ON Thursday, September 8, my wife and I were driving from Hornsea to Malton to visit the shops.

As I drove down the steep hill into North Grimston, a very large lorry was coming up the hill and I had to move slightly towards the roadside. We felt a massive jolt. We carried on trying to find a place to pull in so as not to block the road.

Alas the noises from the wheels forced me to halt on the carriageway. On inspection I found that not just one but both kerbside tyres were badly damaged.

We phoned the recovery company and were told we should be collected in about an hour. As we sat, blocking one lane of this narrow road, a van driver stopped to see if he could help, but as we only had one spare tyre he couldn’t do anything.

For the next 40 minutes or so we were amazed at the number of drivers who stopped to see if they could help or if we needed to use their mobile phone.

Every one was so friendly and concerned that what had seemed a disaster became almost a pleasure because of the kindness we were shown.

After about 45 minutes the recovery vehicle arrived and we set off for Malton. We were amazed and somewhat disturbed when the driver told us that he had carried out an identical rescue the day before with two wrecked tyres caused by the same pot hole.

Perhaps you might inform your local council about this hazard before something more serious happens, but our abiding memory is of a lot of very concerned and friendly people to whom we say thank you.

Rick Sumner, Hornsea

A signal for delays

REGARDING Karen Darley’s article “More trains will bring road chaos” (Gazette & Herald, September 14), the introduction of what is described as “automatic signalling” at Malton level crossing will not be a panacea for reducing road closure times for each train as some people might expect.

Whenever the planned resignalling of the York to Scarborough line does take place (2024 has been promulgated), which will involve the closure of six signal boxes and two gate boxes and transfer of control to the recently commissioned York Regional Operating Centre, the positioning of any new protecting signals on either side of Malton level crossing will be determined so as to ensure there is no worsening of existing railway journey times.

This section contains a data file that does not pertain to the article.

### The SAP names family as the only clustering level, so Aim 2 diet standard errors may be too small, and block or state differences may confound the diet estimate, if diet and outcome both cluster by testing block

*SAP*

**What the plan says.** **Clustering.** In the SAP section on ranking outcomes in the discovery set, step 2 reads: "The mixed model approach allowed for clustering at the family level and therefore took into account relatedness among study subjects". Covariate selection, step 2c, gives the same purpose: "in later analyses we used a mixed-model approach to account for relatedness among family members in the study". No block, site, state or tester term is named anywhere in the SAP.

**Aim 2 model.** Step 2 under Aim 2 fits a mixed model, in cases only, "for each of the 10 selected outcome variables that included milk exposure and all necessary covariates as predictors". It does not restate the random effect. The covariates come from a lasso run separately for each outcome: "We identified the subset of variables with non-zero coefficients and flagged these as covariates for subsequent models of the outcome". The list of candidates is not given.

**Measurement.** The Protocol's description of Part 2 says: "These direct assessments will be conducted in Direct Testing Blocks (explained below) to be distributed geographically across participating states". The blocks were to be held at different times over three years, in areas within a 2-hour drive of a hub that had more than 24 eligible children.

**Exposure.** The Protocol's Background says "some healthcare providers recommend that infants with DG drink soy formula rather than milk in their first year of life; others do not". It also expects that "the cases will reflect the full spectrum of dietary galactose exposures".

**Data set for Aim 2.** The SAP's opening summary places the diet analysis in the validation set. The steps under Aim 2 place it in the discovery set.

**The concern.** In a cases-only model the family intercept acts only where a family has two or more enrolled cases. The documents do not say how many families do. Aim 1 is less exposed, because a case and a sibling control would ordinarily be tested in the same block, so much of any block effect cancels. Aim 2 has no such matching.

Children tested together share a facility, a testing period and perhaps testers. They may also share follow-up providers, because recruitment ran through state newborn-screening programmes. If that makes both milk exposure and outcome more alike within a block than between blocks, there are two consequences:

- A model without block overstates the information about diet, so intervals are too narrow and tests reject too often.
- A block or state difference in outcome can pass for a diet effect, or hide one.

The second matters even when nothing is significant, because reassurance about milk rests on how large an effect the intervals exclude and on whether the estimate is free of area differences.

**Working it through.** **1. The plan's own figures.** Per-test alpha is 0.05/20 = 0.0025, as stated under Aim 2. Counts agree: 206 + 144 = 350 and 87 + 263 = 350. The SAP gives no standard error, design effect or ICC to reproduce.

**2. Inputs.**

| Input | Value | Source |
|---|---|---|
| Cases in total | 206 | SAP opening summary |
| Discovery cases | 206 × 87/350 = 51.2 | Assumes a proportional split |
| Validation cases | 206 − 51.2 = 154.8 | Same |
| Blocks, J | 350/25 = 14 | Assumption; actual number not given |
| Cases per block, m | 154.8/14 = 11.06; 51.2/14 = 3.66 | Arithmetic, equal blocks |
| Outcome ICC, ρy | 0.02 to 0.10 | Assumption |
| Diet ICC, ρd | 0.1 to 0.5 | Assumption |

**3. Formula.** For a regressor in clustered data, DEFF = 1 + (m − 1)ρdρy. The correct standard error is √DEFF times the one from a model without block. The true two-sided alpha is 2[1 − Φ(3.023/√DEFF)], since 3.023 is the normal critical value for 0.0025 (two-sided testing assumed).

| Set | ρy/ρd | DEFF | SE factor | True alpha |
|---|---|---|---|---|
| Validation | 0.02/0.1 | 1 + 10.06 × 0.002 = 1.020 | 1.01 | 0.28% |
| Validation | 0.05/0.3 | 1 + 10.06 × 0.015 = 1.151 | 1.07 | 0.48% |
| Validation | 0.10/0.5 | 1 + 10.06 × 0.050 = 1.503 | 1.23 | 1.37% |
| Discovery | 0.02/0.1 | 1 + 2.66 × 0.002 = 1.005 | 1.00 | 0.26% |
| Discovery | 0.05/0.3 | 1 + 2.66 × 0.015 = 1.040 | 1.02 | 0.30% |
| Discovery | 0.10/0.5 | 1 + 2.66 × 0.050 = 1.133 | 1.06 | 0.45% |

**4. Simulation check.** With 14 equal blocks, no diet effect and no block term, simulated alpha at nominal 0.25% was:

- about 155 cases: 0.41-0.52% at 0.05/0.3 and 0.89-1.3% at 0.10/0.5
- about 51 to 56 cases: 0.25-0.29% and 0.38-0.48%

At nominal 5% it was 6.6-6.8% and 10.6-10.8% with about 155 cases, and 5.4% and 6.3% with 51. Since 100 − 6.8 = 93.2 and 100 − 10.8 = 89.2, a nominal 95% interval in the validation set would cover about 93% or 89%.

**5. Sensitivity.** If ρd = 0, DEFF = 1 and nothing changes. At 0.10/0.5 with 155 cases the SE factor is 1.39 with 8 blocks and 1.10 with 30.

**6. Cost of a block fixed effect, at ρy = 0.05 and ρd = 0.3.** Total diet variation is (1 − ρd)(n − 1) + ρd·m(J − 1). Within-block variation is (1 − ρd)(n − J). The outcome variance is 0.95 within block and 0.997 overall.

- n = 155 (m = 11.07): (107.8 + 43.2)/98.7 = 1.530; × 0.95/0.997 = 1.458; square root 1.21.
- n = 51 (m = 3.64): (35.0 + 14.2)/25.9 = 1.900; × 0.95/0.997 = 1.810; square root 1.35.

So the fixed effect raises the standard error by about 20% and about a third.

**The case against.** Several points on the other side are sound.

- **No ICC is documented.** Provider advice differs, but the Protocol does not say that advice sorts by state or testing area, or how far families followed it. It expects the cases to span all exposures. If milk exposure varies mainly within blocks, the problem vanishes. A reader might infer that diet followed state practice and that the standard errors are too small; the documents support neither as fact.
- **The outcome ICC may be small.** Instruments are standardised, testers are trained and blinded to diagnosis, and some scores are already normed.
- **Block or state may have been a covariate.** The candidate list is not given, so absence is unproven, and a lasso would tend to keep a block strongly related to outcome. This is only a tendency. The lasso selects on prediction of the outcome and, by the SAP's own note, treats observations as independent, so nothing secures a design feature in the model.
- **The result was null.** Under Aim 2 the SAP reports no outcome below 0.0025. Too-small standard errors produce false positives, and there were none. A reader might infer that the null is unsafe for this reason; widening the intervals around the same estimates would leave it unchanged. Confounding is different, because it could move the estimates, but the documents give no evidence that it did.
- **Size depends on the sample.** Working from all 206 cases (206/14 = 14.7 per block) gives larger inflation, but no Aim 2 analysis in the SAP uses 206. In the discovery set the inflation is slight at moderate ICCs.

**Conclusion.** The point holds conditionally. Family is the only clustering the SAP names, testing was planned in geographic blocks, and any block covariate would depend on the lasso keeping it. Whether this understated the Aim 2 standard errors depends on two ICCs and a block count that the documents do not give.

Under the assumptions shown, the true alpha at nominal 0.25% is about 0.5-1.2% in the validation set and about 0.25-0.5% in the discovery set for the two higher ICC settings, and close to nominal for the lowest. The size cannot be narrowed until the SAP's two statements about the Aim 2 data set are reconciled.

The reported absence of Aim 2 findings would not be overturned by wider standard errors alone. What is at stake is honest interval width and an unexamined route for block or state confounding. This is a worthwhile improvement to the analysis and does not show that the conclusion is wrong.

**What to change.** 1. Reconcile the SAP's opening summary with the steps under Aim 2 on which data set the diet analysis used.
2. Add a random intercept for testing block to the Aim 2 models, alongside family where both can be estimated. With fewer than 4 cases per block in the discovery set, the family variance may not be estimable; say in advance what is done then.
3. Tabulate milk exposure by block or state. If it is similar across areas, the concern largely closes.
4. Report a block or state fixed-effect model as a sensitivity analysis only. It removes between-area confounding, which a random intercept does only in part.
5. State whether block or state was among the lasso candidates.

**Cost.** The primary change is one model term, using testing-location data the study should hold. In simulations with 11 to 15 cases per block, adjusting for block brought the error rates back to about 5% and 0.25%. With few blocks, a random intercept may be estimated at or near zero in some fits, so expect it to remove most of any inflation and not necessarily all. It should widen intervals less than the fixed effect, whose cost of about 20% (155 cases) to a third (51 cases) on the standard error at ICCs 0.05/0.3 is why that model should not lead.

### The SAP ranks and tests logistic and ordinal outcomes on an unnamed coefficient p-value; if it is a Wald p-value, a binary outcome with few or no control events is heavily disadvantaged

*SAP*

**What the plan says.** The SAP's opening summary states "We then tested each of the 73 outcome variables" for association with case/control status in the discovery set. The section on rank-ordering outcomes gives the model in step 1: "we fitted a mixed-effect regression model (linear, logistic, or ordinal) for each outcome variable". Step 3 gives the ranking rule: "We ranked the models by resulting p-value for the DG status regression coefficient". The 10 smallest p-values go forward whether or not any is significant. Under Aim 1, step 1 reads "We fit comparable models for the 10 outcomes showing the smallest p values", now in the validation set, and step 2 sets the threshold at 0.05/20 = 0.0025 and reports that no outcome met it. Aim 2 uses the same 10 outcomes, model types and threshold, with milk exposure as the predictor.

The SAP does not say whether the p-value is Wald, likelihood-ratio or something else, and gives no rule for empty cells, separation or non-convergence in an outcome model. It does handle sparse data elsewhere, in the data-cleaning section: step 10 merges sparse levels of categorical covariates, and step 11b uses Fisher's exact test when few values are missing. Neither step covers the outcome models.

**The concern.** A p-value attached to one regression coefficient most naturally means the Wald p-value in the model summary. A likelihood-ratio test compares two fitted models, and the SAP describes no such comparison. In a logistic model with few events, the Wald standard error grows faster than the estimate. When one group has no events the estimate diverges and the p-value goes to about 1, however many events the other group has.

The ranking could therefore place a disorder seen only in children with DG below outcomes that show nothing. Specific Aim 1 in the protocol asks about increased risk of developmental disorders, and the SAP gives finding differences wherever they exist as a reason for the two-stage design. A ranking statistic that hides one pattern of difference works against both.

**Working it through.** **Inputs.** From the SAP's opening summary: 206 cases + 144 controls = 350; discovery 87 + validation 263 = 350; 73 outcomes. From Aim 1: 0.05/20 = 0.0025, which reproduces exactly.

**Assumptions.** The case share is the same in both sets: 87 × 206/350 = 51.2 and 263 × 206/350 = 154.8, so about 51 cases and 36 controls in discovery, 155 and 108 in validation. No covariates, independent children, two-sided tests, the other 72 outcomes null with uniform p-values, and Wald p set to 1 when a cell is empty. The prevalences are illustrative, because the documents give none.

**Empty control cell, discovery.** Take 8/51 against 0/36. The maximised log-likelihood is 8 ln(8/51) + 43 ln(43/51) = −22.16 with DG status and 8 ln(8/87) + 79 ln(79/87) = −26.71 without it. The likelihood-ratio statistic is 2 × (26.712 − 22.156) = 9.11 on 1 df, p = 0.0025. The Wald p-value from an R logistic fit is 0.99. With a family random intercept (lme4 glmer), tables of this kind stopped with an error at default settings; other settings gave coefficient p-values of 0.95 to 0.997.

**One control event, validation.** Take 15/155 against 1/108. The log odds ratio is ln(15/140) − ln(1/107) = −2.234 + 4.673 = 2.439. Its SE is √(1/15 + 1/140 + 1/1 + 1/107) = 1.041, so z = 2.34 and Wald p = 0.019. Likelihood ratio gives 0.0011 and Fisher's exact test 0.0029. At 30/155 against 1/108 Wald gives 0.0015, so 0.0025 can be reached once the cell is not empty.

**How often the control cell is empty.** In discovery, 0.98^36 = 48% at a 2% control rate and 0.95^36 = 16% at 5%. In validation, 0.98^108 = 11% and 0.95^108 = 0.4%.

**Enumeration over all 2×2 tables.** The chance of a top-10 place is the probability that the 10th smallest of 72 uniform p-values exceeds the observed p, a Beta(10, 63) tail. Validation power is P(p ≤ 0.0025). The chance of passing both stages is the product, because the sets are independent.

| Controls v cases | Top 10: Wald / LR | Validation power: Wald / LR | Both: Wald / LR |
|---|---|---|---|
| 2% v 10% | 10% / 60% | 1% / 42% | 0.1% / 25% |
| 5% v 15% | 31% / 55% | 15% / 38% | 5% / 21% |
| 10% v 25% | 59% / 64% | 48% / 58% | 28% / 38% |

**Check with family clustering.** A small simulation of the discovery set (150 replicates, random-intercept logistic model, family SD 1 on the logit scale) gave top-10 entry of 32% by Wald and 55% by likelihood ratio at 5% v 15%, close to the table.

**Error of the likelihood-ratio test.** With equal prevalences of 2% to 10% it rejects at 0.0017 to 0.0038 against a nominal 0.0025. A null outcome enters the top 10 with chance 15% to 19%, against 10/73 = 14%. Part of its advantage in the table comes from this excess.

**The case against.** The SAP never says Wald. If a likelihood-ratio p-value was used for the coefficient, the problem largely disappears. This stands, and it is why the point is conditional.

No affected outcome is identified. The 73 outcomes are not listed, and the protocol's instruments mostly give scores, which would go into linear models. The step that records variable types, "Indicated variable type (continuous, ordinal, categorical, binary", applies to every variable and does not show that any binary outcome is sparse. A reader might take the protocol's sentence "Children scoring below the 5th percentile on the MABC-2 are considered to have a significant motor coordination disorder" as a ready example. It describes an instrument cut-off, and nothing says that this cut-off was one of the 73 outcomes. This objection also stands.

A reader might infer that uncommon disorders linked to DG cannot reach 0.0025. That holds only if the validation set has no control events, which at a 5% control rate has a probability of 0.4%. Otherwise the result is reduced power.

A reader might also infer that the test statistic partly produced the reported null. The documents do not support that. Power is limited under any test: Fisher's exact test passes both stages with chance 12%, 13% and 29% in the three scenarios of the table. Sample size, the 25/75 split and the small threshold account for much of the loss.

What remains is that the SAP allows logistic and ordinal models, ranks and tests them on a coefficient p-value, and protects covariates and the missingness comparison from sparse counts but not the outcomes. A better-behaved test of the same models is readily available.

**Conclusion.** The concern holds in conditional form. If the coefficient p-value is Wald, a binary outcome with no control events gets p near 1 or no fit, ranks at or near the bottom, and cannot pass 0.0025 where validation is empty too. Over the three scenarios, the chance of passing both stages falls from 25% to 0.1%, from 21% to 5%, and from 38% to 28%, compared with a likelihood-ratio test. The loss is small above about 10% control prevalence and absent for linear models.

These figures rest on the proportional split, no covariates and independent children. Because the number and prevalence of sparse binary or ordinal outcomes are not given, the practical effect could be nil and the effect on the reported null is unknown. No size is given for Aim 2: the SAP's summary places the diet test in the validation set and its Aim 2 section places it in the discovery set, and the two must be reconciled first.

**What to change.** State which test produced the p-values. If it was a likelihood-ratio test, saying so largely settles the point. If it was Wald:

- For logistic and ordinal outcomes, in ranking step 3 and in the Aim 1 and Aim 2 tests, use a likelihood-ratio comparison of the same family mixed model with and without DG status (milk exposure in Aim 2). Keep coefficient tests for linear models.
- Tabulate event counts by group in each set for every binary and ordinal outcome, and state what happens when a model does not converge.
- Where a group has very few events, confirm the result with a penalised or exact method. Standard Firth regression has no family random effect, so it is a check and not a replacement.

Therefore, one can expect the present situation to be perpetuated whereby the level crossing barriers will start to fall when a Scarborough bound train has arrived at Malton station, and when the signaller at York is aware that a York bound train is in the vicinity of the A64 overbridge.

Charles Allenby, Swinton

Energy puzzle

WHY has the government who are so concerned about energy security just given the go-ahead to Hinckley Point?

We are told we need fracking so we are not dependant on other countries for our gas, yet the government, after initial reservations, think it is okay to let the Chinese have a huge interest in our nuclear industry. It makes no sense to me. Why has Theresa May, who was herself hugely sceptical about Chinese involvement, changed her mind?

Monica Gripaios, Hovingham

Help a deaf child

DOESN’T time fly.

Perhaps not quickly enough when you are a parent taking your deaf child through the processes required to make him part of the hearing world instead of a silent lonely one.

By donating old jewellery, fountain pens, watches, cufflinks, brooches etc, you help to buy items needed in the assessment and aftercare from a cochlear implant.

As you can imagine children break things so often their aid needs replacing too, which again is where your help comes in, thankfully.

Some little ones sadly have severe sight problems as well as hearing loss. It must be hard, but when progress is made it is absolutely wonderful. So again, proceeds help to buy sensory toys for these children, teaching sound, touch, shapes, colours etc.

My sincere thanks to everyone who helps. Your donations are truly appreciated and as you know every penny goes to these requirements, never to overheads, so let’s keep this good valuable work going.

Give me a ring on 01347 810325 if you wish to help or learn more.

Eunice Birch, Sutton-on-the-Forest